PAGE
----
Over the past 30 years there has been a considerable effort to improve early-phase oncology trials. One such effort is the Experimental Therapeutics Clinical Trials Network, a partnership program sponsored by the National Cancer Institute–Cancer Therapy Evaluation Program to evaluate early-phase trials in high-priority areas of unmet need through collaboration with a dozen Lead Academic Organizations.
Researchers from The University of Texas MD Anderson Cancer Center have presented findings from three clinical trials that highlight results to advance the use of targeted therapies and novel combinations in multiple types of leukemia, including high-risk and newly diagnosed acute myeloid leukemia in older and younger patients and Philadelphia chromosome-positive acute lymphoblastic leukemia.
A large global clinical trial has found that non-Hispanic Black women with Hormone Receptor positive/HER2-negative breast cancer, with 1-3 involved lymph nodes and recurrence scores below 25, have worse outcomes than non-Hispanic white women with similar diagnosis.
In a new study, researchers from UC San Francisco and Vanderbilt University Medical Center have identified specific immune cells that drive deadly heart inflammation in a small fraction of patients treated with powerful cancer immunotherapy drugs. They also identified the heart muscle cells that are targeted by the destructive immune cells.
The University of Kentucky Board of Trustees approved the initiation of the construction of the new UK HealthCare cancer and advanced ambulatory complex. It also approved an expansion of the original design for the facility. The revised financial scope of this project is $500 million.
Two years ago, when C. Ola Landgren, MD, PhD, joined Sylvester Comprehensive Cancer Center to lead the myeloma program, he told Director Stephen D. Nimer, MD, that his goal was to establish a "top three" U.S. myeloma program within five years.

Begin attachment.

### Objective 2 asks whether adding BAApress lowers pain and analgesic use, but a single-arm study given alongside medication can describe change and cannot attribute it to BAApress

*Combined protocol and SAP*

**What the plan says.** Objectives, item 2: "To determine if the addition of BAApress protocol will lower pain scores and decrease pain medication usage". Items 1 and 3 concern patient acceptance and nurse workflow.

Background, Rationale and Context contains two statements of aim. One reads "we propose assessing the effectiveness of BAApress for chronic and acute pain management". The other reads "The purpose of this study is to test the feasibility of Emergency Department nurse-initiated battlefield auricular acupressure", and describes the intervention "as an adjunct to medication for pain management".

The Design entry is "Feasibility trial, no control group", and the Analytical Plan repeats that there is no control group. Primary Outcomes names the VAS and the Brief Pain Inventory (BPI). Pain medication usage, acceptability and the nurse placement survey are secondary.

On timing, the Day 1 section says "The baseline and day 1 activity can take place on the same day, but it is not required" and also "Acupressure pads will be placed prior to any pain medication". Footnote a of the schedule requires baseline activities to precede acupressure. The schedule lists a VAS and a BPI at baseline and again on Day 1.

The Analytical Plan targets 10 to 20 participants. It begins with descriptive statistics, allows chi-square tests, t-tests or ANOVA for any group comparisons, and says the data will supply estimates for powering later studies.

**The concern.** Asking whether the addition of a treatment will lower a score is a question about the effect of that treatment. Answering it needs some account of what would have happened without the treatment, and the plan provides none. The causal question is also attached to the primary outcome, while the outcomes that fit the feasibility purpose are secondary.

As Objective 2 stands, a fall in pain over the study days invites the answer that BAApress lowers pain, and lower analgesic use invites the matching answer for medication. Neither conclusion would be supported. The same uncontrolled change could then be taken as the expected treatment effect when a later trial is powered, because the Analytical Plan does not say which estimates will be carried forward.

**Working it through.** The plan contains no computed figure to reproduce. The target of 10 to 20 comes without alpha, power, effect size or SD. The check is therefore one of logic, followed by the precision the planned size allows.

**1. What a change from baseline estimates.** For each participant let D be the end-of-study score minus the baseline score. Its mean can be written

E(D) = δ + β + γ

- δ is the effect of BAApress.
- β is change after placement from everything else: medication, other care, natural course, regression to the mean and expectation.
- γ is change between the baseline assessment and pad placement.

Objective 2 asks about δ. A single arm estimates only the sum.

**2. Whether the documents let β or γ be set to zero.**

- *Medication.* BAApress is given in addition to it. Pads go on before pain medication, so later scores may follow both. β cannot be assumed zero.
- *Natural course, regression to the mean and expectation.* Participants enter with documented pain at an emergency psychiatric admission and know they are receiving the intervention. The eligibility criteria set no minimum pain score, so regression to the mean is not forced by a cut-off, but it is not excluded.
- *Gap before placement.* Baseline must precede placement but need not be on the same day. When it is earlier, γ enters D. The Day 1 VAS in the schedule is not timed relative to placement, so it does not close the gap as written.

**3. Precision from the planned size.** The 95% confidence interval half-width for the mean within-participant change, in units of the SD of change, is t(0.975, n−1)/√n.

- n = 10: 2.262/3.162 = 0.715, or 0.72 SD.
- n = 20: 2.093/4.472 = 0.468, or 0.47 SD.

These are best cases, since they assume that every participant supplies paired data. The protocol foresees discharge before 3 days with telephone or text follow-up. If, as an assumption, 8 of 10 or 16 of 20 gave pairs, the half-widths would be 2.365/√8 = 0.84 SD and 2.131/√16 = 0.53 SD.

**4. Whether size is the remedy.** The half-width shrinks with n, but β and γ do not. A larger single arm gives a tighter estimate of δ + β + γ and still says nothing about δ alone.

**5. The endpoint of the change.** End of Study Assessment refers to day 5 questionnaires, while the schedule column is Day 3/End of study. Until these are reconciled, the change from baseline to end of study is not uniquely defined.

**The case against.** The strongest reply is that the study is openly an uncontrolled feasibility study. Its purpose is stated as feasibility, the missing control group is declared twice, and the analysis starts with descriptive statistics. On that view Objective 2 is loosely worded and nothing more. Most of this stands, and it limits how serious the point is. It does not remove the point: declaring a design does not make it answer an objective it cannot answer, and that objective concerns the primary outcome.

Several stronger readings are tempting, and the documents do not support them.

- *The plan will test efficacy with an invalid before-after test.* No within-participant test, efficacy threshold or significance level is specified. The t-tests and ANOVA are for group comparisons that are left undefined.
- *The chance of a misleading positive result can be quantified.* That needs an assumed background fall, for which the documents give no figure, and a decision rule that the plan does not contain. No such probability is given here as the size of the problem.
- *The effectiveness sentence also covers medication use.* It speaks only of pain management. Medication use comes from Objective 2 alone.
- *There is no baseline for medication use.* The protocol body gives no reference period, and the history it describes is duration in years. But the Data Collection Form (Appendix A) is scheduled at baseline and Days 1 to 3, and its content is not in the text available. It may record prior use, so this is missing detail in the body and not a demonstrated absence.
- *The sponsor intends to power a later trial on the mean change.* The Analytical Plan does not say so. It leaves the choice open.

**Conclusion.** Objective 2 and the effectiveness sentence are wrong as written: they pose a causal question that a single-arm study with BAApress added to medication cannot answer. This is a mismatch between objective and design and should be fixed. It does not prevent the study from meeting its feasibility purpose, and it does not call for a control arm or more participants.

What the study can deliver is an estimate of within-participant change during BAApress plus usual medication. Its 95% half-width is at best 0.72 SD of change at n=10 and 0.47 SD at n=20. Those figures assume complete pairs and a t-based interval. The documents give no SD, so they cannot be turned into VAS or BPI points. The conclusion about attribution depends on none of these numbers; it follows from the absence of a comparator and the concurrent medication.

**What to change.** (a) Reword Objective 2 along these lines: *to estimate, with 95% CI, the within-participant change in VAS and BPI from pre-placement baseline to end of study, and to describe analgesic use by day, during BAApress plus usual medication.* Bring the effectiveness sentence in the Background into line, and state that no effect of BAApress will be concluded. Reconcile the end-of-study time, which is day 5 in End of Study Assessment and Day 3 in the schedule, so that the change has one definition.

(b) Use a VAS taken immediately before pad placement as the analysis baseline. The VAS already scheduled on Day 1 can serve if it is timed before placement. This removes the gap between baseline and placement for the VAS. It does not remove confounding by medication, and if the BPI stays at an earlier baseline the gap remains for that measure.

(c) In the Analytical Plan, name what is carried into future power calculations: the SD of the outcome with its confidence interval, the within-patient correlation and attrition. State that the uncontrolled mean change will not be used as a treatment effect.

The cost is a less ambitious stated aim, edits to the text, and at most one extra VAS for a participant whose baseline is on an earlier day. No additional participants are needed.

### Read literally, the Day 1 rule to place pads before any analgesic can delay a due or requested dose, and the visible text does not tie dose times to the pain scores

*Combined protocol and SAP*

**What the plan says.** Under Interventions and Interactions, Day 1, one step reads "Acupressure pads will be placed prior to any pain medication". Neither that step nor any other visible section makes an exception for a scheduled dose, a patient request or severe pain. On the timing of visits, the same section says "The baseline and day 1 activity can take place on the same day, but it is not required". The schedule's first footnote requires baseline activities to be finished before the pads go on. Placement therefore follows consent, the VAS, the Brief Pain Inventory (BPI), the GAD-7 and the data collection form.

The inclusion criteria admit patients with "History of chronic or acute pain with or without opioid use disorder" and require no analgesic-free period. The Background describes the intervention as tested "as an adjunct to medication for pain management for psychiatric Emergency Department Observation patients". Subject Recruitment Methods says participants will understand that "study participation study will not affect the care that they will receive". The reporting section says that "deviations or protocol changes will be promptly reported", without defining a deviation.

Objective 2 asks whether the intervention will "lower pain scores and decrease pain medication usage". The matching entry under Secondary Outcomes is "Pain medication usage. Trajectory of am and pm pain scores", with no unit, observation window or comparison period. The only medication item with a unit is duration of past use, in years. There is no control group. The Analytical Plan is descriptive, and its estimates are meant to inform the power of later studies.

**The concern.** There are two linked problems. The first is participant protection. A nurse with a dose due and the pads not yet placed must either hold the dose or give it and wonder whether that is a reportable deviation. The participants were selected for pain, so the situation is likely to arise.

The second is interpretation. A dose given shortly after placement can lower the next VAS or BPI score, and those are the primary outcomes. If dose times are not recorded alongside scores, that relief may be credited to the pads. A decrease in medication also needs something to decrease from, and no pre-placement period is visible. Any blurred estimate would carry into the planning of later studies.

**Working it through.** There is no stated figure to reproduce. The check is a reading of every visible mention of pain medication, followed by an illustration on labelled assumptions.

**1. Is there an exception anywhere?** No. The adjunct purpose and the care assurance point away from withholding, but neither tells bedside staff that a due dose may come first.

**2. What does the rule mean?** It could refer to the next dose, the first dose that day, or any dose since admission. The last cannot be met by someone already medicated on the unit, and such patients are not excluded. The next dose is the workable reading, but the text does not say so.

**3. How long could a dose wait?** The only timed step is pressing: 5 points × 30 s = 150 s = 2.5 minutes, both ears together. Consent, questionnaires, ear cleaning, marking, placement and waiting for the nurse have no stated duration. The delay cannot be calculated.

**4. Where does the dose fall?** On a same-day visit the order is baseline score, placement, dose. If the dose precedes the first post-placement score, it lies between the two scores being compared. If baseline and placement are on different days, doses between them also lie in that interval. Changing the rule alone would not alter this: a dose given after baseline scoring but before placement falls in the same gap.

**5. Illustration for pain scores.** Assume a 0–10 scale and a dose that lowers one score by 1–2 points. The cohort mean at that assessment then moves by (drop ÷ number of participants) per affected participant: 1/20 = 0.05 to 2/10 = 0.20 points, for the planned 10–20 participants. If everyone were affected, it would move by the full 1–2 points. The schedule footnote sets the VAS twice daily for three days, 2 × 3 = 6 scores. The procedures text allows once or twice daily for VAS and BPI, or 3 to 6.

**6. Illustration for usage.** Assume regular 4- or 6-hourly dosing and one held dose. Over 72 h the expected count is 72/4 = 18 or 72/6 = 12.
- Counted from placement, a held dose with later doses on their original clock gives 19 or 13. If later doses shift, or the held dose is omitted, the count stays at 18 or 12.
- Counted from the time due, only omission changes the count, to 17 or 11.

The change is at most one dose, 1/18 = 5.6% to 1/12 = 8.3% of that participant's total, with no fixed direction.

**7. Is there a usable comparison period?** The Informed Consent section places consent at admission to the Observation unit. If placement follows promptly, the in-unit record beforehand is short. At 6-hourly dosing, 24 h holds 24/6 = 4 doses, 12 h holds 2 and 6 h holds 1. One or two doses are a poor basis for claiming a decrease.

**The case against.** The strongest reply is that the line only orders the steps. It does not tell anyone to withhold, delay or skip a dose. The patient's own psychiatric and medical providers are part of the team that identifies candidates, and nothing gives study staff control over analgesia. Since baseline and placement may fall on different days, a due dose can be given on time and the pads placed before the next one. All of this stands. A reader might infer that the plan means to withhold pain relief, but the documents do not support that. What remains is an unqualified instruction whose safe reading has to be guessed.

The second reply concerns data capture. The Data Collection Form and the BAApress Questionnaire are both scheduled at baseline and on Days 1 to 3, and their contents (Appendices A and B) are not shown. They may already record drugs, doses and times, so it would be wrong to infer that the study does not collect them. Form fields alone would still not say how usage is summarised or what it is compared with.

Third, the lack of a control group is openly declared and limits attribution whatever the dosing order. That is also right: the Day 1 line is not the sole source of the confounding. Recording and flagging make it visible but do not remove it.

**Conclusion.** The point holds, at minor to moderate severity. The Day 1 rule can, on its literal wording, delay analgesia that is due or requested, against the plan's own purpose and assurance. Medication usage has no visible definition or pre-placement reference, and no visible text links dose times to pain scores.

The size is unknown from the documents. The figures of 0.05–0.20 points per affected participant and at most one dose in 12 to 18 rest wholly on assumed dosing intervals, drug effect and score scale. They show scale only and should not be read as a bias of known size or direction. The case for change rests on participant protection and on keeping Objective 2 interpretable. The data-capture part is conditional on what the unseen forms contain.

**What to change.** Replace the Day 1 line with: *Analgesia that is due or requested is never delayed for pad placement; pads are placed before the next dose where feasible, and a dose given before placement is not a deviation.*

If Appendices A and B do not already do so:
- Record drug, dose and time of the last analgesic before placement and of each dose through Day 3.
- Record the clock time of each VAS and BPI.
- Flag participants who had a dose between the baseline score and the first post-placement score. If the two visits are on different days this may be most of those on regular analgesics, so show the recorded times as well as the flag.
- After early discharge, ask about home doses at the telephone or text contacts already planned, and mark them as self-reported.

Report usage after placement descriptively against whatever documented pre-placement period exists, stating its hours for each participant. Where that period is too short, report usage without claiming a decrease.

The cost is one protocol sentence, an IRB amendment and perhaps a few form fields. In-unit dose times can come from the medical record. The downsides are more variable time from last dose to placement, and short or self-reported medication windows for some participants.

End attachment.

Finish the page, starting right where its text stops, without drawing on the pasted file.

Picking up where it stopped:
NYU Langone Health has completed its first set of surgeries using the only U.S. Food and Drug Administration-approved implantable prosthetic for people with limb loss available in the greater New York City area.
Registration is open for the 15th Annual AACI CRI Meeting, June 26-28, 2023, at Loews Chicago O'Hare Hotel in Rosemont, IL.
For those who are unable to attend the CRI meeting in person, a virtual option is available. To register as a virtual attendee, select the "Member - Virtual Only" registration type. This will give you access to all sessions held in the main ballroom and a virtual breakout session. Virtual registration rates will remain the same. Login information will be provided closer to the meeting.
Registration is now open for the 2023 AACI/CCAF Annual Meeting, October 1-3, 2023, at the Salamander Washington DC.
For those who are unable to attend the annual meeting in person, a virtual option is available. To register as a virtual attendee, select the "Member - Virtual Only" registration type. This will give you access to all sessions held in the main ballroom and a virtual breakout session. Virtual registration rates will remain the same. Login information will be provided closer to the meeting.
Save the date for the 2024 AACI/CCAF Annual Meeting, October 20-22, 2024, at Loews Chicago Hotel in Chicago, IL.